Personalising your vehicle

Custom number plates are an exciting addition to one’s motor vehicle. Number plates (or ‘licence plates’ to those of us inclined towards American phraseology) were developed solely for practical purposes, as a means of presenting a unique identifier for the various vehicles on the road, but the human tendency to envisage order from chaos was clearly underestimated, for these purportedly random combinations of letters and numbers were, before long, being imagined by motorists and pedestrians alike as spelling out words or short phrases.

It was therefore perhaps inevitable that those registration plates that were particularly suggestive of recognisable words would be valued by those with an eye for such novelty, and demand surged. To have a custom licence plate became a status symbol, and obtaining such an identifier for one’s car became a goal for many of those more inclined toward frivolous pursuits. To this day, they remain indicative of those with something of a sideways view on life who wish to demonstrate this through the combination of letters and numbers used to distinguish their vehicle from others.

Of course, it is important not to get so caught up in the thrill of obtaining a customised number plate that you find yourself wilfully breaking the law. To that end, it’s vital that you follow any necessary regulations in place which dictate how you may purchase and use personalised numbers.

Obtaining a custom number plate

First of all, you should understand how the issuing of custom number plates works. All plates necessarily originate with the DVLA, since only they have the authority to issue them. Many newer plates may therefore only be available from the DVLA, who have unsurprisingly got in on the act of selling registration numbers which may be of particular interest to motorists.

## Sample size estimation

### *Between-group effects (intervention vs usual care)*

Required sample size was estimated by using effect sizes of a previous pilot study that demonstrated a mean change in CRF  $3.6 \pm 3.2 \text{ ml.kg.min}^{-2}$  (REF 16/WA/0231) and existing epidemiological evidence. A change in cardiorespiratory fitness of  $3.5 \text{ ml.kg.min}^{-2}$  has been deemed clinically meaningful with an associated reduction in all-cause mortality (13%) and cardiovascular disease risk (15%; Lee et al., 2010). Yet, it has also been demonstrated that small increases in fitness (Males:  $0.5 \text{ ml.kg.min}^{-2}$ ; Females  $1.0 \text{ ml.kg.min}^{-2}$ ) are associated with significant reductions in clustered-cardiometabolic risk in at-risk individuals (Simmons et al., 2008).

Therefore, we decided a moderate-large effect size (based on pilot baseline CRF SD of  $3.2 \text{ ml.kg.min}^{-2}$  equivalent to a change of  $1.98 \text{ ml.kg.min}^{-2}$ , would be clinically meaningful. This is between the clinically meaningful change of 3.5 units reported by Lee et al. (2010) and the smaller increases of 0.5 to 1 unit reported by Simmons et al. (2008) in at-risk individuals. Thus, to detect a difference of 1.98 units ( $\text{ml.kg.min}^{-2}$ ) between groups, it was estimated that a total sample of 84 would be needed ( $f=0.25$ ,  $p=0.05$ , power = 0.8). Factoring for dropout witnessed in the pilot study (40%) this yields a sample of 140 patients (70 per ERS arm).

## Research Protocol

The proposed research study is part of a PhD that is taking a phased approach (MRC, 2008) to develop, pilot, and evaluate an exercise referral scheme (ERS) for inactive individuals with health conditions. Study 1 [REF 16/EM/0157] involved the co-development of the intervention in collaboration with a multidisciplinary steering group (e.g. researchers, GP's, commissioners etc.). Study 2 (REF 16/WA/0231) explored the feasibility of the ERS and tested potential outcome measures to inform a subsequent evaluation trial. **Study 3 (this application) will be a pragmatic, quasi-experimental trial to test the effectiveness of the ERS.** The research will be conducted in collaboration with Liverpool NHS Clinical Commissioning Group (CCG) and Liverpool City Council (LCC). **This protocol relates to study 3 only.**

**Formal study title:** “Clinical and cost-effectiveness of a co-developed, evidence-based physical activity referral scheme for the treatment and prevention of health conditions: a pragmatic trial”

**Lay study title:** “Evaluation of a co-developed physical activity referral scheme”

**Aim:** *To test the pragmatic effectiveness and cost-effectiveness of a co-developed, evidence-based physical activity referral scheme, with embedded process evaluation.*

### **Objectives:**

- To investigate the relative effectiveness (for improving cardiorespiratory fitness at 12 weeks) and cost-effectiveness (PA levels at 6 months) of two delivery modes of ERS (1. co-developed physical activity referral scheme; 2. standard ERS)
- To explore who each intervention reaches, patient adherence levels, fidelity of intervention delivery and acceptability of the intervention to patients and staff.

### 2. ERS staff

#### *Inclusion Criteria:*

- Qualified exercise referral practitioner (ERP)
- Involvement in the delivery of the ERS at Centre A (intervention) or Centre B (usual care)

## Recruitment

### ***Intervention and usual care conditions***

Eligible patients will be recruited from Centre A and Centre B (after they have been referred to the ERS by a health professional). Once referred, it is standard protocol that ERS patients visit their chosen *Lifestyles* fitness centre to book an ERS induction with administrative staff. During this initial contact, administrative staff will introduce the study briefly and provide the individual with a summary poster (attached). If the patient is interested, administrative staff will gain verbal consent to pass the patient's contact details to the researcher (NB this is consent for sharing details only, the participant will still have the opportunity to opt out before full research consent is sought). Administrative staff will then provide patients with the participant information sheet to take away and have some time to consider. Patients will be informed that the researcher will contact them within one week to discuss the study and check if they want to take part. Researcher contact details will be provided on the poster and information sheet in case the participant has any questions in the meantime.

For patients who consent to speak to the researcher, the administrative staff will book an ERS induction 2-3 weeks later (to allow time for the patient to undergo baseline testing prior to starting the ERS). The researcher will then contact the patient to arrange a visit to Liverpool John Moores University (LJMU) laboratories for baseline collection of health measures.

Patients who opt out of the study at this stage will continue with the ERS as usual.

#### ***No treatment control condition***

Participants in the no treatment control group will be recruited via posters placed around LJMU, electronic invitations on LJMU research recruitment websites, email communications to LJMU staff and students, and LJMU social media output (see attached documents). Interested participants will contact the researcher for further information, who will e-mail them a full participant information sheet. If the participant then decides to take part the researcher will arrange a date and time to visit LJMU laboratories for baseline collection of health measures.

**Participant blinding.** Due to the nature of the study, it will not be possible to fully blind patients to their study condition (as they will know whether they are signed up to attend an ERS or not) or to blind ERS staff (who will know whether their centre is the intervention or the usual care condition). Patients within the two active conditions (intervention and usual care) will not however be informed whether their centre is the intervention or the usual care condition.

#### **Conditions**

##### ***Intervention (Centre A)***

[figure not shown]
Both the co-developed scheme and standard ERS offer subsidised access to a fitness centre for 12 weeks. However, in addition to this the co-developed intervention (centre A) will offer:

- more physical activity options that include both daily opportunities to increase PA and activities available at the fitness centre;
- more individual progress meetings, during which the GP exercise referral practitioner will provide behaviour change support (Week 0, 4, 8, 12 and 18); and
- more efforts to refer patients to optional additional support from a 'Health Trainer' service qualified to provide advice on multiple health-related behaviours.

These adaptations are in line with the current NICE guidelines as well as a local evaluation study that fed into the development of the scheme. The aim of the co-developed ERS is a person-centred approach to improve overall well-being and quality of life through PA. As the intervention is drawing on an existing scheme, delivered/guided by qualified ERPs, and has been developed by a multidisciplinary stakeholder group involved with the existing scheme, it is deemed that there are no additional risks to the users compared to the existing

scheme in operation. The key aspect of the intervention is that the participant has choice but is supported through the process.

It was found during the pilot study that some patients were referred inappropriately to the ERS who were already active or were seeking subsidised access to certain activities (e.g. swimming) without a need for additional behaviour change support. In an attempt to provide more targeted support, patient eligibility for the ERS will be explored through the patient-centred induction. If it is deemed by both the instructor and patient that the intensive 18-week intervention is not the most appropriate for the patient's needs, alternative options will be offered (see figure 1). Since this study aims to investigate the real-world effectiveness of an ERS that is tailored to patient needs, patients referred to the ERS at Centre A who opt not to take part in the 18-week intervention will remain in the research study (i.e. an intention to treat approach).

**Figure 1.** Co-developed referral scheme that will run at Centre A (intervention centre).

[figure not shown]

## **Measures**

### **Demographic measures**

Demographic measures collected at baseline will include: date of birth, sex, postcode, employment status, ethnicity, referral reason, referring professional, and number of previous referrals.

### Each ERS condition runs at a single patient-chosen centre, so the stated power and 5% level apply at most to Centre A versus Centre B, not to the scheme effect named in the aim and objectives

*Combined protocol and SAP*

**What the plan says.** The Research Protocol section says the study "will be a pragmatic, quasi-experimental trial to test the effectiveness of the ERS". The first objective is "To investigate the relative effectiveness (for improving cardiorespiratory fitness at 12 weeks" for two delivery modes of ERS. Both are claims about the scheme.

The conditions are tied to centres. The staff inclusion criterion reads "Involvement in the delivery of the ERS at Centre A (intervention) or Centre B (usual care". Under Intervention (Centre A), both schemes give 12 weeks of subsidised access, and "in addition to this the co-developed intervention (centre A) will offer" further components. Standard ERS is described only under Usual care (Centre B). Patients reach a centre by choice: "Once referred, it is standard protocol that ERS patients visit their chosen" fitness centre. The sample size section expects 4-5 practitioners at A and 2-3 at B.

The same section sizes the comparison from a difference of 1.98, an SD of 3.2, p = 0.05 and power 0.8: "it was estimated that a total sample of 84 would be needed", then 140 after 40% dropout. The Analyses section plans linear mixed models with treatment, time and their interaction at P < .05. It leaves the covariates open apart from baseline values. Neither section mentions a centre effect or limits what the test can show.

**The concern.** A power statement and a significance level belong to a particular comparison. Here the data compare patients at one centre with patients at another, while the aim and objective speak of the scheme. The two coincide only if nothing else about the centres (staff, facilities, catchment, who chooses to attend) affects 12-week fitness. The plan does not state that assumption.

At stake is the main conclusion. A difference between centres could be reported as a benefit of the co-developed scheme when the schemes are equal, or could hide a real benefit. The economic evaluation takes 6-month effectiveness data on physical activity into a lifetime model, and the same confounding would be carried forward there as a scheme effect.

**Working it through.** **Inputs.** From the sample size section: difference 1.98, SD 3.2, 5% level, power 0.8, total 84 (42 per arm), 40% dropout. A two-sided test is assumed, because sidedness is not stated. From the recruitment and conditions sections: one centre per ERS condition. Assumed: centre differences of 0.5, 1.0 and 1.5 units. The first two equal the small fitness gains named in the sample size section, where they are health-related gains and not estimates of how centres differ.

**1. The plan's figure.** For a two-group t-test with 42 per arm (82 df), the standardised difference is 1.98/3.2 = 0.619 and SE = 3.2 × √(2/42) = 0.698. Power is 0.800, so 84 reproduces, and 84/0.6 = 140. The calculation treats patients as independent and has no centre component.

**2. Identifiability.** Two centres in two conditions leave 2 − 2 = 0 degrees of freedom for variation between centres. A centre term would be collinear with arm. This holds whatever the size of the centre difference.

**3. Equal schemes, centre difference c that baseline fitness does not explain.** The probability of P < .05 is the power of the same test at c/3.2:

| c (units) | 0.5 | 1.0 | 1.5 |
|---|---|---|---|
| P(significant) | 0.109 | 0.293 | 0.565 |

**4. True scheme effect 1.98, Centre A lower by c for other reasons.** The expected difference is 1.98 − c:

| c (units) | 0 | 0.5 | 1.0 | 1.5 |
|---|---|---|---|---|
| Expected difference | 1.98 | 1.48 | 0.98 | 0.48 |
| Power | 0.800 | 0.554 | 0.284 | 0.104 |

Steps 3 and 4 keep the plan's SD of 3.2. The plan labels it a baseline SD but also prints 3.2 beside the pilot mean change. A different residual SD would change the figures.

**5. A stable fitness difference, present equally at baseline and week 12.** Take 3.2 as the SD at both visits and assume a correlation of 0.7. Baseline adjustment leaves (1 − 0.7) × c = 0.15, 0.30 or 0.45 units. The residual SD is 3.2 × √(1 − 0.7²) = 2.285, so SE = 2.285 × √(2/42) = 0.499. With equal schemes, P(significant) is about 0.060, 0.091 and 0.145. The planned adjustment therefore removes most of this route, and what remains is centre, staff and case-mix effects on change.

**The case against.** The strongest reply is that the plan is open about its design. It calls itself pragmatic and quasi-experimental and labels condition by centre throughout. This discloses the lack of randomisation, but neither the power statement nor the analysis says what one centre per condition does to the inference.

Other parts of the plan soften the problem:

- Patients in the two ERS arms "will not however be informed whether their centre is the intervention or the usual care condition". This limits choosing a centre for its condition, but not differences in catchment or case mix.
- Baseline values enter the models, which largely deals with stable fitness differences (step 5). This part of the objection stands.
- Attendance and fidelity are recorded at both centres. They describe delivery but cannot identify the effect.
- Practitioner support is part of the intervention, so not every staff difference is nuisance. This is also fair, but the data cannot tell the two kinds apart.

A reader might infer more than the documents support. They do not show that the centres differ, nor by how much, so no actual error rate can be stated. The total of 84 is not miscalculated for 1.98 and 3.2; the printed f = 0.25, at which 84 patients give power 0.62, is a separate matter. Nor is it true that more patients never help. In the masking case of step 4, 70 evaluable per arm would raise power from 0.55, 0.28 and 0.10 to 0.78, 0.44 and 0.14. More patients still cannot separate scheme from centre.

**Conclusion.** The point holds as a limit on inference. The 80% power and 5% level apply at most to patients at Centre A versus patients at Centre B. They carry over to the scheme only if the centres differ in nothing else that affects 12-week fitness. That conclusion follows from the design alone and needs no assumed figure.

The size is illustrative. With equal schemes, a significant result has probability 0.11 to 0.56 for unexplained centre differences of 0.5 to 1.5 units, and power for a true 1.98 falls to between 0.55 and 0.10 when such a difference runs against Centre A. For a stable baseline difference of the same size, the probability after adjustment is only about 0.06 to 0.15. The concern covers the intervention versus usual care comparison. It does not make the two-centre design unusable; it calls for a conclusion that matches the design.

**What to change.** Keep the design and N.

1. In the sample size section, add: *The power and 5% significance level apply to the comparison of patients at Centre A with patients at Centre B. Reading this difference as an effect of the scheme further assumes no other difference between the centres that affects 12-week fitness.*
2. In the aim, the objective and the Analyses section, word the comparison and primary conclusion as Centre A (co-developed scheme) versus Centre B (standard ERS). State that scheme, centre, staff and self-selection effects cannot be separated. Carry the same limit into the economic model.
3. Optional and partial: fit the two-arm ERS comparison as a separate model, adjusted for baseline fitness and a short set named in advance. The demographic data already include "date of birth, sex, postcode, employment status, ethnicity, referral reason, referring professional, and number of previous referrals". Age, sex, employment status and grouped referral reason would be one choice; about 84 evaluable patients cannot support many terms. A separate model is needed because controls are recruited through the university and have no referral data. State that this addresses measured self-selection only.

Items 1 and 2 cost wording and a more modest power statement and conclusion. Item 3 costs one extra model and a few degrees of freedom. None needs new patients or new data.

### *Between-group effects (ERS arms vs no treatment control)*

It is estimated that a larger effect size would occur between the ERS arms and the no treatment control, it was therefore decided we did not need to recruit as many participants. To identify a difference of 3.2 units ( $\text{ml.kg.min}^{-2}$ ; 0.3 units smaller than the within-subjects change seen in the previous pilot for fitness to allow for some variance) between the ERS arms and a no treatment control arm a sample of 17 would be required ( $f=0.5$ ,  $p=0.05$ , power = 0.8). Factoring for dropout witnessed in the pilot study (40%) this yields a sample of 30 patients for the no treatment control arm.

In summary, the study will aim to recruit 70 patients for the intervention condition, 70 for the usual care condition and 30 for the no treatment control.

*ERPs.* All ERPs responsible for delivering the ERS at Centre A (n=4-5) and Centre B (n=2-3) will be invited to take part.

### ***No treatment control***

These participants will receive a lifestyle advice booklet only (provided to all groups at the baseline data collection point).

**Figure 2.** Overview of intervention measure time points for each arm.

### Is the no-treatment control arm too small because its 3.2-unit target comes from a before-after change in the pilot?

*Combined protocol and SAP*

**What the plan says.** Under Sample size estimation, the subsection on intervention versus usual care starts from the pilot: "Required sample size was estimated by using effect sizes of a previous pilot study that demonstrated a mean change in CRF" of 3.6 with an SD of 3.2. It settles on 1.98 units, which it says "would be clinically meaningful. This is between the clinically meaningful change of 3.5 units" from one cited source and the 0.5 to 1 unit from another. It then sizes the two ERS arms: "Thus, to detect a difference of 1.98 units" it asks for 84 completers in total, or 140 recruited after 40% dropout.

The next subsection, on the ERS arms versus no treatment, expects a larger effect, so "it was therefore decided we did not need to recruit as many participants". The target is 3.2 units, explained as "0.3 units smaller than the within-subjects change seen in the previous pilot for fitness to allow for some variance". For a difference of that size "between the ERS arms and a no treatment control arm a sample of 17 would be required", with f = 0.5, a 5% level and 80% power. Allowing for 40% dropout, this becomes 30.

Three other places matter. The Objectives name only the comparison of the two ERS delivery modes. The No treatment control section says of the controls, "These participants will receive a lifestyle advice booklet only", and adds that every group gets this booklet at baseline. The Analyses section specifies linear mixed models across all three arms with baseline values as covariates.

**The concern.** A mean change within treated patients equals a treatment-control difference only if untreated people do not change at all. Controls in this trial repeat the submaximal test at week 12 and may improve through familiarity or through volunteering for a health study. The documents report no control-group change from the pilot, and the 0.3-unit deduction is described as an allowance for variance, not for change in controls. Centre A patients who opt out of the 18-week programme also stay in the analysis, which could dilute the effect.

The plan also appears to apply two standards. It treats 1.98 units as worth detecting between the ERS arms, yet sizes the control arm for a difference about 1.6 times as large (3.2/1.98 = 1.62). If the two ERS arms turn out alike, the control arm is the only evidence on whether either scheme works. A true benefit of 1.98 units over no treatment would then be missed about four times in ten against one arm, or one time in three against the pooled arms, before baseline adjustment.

Of course, this does not mean that third-party sellers do not also offer a selection of custom registrations, and you may find that it is they who hold the rights to your desired number plate. Purchasing from a third party is still done under the auspices of the DVLA, as the third party must go through official channels to transfer the right to use the registration number to you.

Purchasing a number plate will get you a V750 certificate of entitlement or a V778 retention document which will need to be signed by the individual who is named at the top of the form. What you are getting when you purchase a custom registration plate is the right to assign that particular registration number to a vehicle you own.

When you buy one from a third party seller, you may elect to simply gain the right to use the number and assign it to a vehicle yourself, or they may offer to assign the number plate to your chosen vehicle for you, saving you time and effort. If you purchase from the DVLA, you will need to apply to your local DVLA office to assign the registration plate. The exact procedure should be explained on your V750 certificate.

If you choose not to assign your new number plate immediately, it is important to note that the V750 certificate does actually expire after a certain period of time. The exact date of expiry will be included on the certificate, but you can renew your entitlement for £25 a year paid to the DVLA. It can be renewed for an extra 1, 2 or 3 years.

Rules and restrictions on custom number plates

It is important to note that there are a few rules when it comes to what registration numbers you may use on a particular vehicle. It’s illegal to put a numberplate onto a car that makes it look newer than it actually is. You may also not place a personalised numberplate onto a car with a ‘Q’ registration.

To have the actual number plate assembled, you should go to a registered number plate supplier.